Question #4 for David Cicilline on the Category 5 That’s Hit Providence
Former Providence Mayor David Cicilline’s statements, made to both Scott MacKay of WRNI (1290AM) and Alisha Pina of the Projo, that his administration withdrew funds from the city’s “reserves” to address the city’s deteriorating fiscal situation is a reversal of the basic position he had previously presented to the public.
Throughout the second half of 2010, Mayor Cicilline and members of his administration repeatedly denied that the reserves had been drawn down by $32 million, as was reported by City Auditor James Lombardi in a detailed report issued in October. On August 6 of 2010 — before the report was issued, but after the depletion of the reserves had occurred — Mayor Cicilline wrote this in the Projo…
Restoring the city’s financial integrity has been a top priority of my administration since I took office in 2003, after decades of corruption, waste and mismanagement. We have done that with excellent financial management, produced A ratings from all of the rating agencies, won national awards for financial reporting, built up our reserve accounts, and by tightly controlling spending.After Auditor Lombardi’s report was made public, representatives of the Cicilline administration told various people seeking information; Philip Marcelo of the Projo, Stephen Beale of GoLocalProv, myself, etc. that the reserves had not been spent.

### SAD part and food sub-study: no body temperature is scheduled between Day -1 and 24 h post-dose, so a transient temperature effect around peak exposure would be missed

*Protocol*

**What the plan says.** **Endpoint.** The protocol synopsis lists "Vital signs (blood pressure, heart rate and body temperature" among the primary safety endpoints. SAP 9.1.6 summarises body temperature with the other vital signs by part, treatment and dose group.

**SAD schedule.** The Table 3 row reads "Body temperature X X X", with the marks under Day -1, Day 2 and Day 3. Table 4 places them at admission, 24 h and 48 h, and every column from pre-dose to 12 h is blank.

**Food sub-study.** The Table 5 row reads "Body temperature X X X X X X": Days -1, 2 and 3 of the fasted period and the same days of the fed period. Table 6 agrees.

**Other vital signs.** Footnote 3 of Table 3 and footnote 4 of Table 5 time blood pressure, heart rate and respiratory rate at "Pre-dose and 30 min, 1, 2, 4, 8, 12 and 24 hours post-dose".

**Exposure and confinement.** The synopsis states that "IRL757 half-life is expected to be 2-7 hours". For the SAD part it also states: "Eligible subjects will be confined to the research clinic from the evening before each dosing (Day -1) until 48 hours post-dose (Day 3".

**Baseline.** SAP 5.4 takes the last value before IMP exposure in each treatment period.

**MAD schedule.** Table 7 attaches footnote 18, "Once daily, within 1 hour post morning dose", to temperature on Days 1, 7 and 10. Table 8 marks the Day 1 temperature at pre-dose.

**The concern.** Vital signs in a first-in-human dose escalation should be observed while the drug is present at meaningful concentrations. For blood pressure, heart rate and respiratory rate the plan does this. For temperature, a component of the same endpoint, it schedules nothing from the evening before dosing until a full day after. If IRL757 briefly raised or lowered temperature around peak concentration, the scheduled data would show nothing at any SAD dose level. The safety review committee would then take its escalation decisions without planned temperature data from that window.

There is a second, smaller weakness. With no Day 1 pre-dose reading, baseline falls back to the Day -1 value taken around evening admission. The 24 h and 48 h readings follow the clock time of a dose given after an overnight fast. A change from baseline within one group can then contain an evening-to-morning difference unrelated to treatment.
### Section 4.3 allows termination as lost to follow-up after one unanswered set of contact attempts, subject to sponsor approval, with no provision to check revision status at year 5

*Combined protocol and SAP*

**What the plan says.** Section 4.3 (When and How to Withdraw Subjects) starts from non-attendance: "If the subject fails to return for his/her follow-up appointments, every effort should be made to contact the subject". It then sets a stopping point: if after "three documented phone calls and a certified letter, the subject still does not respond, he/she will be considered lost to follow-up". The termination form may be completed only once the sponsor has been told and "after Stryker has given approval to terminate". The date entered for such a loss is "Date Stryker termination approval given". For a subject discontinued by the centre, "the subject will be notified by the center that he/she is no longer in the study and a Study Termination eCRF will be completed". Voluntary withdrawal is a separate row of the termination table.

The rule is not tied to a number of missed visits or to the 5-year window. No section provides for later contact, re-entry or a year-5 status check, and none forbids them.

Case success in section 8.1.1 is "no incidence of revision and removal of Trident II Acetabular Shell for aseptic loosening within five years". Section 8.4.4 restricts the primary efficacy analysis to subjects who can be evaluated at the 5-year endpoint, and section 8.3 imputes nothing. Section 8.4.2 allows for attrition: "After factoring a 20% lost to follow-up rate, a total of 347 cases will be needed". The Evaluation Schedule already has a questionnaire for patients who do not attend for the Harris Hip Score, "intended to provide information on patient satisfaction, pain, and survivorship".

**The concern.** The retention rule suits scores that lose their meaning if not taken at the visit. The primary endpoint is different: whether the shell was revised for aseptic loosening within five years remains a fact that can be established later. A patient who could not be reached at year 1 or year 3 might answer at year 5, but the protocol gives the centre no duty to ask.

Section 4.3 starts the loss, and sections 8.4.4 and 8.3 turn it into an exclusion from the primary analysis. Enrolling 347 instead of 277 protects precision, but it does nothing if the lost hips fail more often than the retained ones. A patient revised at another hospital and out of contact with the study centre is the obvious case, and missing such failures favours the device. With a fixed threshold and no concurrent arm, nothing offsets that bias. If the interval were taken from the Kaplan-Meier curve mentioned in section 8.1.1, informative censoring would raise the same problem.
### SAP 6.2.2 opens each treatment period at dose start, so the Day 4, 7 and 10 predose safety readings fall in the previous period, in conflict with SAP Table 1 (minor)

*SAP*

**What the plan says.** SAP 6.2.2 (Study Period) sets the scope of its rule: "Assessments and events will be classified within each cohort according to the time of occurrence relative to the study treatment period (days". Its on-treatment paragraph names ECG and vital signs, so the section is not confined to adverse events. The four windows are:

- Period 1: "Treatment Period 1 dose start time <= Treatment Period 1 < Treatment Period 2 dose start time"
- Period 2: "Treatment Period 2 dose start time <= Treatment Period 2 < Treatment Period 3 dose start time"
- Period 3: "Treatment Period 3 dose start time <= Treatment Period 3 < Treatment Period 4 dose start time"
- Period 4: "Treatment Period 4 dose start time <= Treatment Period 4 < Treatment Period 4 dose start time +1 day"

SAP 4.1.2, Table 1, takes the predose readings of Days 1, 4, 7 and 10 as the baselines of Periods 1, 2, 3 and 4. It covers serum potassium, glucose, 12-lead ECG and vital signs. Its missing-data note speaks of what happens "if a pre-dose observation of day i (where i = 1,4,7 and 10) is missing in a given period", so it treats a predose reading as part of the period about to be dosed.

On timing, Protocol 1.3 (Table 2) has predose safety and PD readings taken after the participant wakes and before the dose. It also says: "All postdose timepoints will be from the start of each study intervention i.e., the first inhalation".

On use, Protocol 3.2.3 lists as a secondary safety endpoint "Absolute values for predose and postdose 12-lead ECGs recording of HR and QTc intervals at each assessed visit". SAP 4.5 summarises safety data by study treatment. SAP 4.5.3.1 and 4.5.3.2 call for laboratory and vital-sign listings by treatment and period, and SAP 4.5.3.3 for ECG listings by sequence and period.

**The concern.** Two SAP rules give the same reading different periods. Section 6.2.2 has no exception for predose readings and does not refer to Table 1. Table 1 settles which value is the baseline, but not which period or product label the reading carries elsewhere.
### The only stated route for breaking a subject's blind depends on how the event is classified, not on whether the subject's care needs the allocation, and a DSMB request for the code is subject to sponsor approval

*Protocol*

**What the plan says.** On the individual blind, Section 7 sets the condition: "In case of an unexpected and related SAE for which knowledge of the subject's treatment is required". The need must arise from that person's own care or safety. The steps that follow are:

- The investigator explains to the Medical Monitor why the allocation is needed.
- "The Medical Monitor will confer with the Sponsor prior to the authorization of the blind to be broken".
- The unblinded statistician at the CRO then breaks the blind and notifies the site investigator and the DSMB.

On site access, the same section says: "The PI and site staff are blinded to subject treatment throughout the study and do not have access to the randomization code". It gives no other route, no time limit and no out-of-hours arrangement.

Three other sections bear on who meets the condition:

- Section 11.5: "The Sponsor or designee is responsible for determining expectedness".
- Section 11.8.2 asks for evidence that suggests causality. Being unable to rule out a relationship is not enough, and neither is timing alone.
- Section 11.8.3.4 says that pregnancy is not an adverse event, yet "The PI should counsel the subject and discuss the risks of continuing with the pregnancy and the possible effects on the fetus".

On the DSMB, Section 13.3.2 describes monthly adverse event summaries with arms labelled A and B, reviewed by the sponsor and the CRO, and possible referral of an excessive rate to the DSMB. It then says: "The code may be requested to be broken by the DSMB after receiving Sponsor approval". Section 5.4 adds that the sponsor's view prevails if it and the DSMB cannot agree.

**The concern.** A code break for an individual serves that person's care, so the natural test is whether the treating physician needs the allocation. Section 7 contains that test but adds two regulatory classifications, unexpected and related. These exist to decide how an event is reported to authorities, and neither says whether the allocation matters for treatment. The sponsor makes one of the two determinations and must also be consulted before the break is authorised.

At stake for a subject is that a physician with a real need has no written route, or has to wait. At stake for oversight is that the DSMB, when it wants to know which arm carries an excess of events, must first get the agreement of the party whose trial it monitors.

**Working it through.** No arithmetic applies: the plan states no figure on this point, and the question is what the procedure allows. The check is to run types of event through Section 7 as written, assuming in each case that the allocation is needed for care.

Learning now from Congressman David Cicilline that the reserves were spent raises several questions, relevant both to how he handled his job as Mayor and how he intends to handle the job of Congressman…
- Given the timing of his statement from the August op-ed, does Congressman Cicilline believe it is possible to “build-up” a fund and spend it at the same time?
- If Mayor Cicilline believed that Providence’s financial and economic situation did justify the use of the reserves, why was he unwilling to be forthcoming with his reasoning until now?
- Should Congressman Cicilline’s constituents expect him to repeat the practice of not revealing policies and spending that he supports, until months after decisions that cannot be reversed are made?